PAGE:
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tv   BBC News  BBC News  December 8, 2020 2:00am-2:31am GMT

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a few showers grazing the far south—east, a bit of winteriness mixing in with those, and that could give some icy stretches. a bit of sunshine through the south—west of england, parts of south wales but for north wales, northern england, northern ireland, and scotland, well here, we've got welcome to bbc news, a lot of cloud. i'm aaron safir. we've got some our top stories: outbreaks of rain. some snow over high ground a report into last year's in northern scotland and some christchurch mosque massacre brisk winds with gusts of 50 says new zealand security mph or more for coasts agencies were too focused on the threat from of western scotland. so, as we go on through the day, this area of cloud with outbreaks of rain islamist terrorism. willjust continue to pivot around across scotland, northern ireland, northern england, parts of wales. further south and east, the some of the fog can be quite islamist terrorism. report specifically notes slow to clear particularly through east anglia and lincolnshire. that most places should brighten up the report specifically notes that the concentration of resources was not based on an with a little bit of sunshine. chilly, though, in eastern parts, 2—3 celsius. further west, we could informed assessment of the see highs of 8—9. and then as we go through tuesday night into the early threats of terrorism associated with other ideologies. hours of wednesday, we see this two of the biggest states cloud with outbreaks of showery rain gradually working in the us have warned southeastwards. a little bit chilly of a worsening public health for a time across parts crisis, and dr fauci says of eastern england, christmas will be a greater and we could see a frost late in the night across northern challenge than thanksgiving. ireland as the skies clear. but as we go on into wednesday, we don't listen to the public we see our cloud and showery rain tending to push eastwards. health measures that we need to then, a slice of sunshine and then we see rain returning follow, that we could start to to northern ireland, wales, and the south west of england.
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see things really get bad in but those temperatures just showing signs of creeping the middle of january. upwards a little bit, with time running out, 5—9 celsius. the british prime minister now that area of rain will travel to brussels this in the west will tend week, to try and secure to dive away southwards. a post—brexit trade so, a lot of dry weather around on thursday, but then there is another frontal system deal with the eu. waiting in the wings. so, thursday, dry for many, but there's the increasing chance of rain for the end and bob dylan sells the publishing of the week, but it will be rights to his entire turning a little bit milder. music back catalogue in a deal worth hundreds of millions of dollars. welcome to our viewers on pbs in america and around the globe. in new zealand, report into last year's terror attack by a white supremacist on two mosques in christchurch has just been made public. the royal commission of inquiry said security agencies were "almost exclusively" focused on the threat from islamist terrorism, as opposed to other threats,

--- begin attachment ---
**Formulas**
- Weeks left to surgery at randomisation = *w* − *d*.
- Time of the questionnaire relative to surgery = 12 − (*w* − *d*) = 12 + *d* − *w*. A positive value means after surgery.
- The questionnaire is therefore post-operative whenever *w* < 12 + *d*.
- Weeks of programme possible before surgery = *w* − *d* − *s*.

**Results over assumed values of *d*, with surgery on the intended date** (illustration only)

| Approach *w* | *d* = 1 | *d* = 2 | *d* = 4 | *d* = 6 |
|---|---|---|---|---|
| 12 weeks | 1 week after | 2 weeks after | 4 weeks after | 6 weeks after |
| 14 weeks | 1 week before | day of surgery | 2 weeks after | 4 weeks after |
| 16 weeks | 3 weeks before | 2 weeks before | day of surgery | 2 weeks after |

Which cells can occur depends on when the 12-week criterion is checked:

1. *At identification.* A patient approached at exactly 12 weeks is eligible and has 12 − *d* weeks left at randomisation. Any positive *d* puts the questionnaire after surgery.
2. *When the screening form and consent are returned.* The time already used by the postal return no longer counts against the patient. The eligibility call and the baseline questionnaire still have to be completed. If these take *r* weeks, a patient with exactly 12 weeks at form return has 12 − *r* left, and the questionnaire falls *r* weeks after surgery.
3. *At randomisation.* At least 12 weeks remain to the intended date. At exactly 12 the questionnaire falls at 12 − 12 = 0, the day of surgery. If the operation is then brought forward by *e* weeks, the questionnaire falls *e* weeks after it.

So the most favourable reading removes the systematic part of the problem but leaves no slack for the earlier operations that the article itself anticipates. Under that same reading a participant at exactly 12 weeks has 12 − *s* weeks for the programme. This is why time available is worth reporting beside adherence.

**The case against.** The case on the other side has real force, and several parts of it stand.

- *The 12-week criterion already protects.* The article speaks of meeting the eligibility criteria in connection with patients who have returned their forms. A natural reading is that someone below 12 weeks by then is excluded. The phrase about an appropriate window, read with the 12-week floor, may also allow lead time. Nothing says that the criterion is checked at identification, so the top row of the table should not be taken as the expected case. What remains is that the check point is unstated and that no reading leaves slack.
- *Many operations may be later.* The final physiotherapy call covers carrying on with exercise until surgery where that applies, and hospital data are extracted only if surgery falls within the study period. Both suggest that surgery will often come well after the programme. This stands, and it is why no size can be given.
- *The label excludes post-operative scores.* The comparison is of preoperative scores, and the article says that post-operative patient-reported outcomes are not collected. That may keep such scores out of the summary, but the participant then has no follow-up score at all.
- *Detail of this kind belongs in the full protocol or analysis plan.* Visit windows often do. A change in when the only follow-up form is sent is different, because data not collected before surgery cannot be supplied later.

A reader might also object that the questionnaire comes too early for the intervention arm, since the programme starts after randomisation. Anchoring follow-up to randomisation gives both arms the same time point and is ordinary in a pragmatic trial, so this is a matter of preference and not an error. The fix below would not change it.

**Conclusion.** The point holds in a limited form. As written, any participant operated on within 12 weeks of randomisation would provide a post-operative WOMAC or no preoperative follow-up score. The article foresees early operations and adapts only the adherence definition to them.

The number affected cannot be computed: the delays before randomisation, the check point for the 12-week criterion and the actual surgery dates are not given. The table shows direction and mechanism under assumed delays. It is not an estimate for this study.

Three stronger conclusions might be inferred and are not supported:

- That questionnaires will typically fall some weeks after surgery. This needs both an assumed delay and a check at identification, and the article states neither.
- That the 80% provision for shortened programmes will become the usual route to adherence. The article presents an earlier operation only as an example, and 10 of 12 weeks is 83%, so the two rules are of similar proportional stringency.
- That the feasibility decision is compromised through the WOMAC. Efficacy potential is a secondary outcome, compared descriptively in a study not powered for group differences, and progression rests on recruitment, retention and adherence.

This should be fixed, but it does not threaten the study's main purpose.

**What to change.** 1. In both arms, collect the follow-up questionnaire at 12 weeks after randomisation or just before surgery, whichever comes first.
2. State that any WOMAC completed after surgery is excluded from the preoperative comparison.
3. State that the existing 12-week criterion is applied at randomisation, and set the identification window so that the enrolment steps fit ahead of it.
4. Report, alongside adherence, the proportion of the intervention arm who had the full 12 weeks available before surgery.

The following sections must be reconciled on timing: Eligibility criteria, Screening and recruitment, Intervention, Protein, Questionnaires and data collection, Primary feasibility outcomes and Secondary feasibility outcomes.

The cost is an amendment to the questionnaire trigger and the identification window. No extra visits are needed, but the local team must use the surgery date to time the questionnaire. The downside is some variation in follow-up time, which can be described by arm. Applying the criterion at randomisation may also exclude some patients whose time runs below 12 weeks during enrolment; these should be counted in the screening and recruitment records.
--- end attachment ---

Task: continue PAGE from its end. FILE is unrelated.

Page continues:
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including white supremacists. it also found that police failed to enforce proper checks on firearm licenses. but the report also found no failings within government agencies that would have alerted them to the attack by the white supremacist brenton tarrant. he was sentenced to life in prison for killing 51 muslim worshippers and injuring dozens of others. this is bbc news, the headlines: new zealand's prime a royal commssion report minister said the report into last year's terror attacks would form the basis on two new zealand mosques of a programme to make has been made public. the country a more it says security agencies cohesive place. focused almost exclusively here's some of what she said. on the threat from islamist terrorism, while ignoring other ideologies. white supremacist, brenton tarrant was sentenced when we set up the enquiry i to life in prison for killing 51 muslim worshippers. said that i wanted no stone two of the biggest states in the us are warning left unturned to find out what of a worsening public health crisis, as america's leading diseases expert predicts could have been done to stop another surge in covid cases. the attack on how we can keep new zealanders safe. today we dr anthony fauci said have answers. on the matters of the christmas period may be even more of a challenge how the attack occurred and than the spike in cases following thanksgiving. what could have been done to stop it, the commission found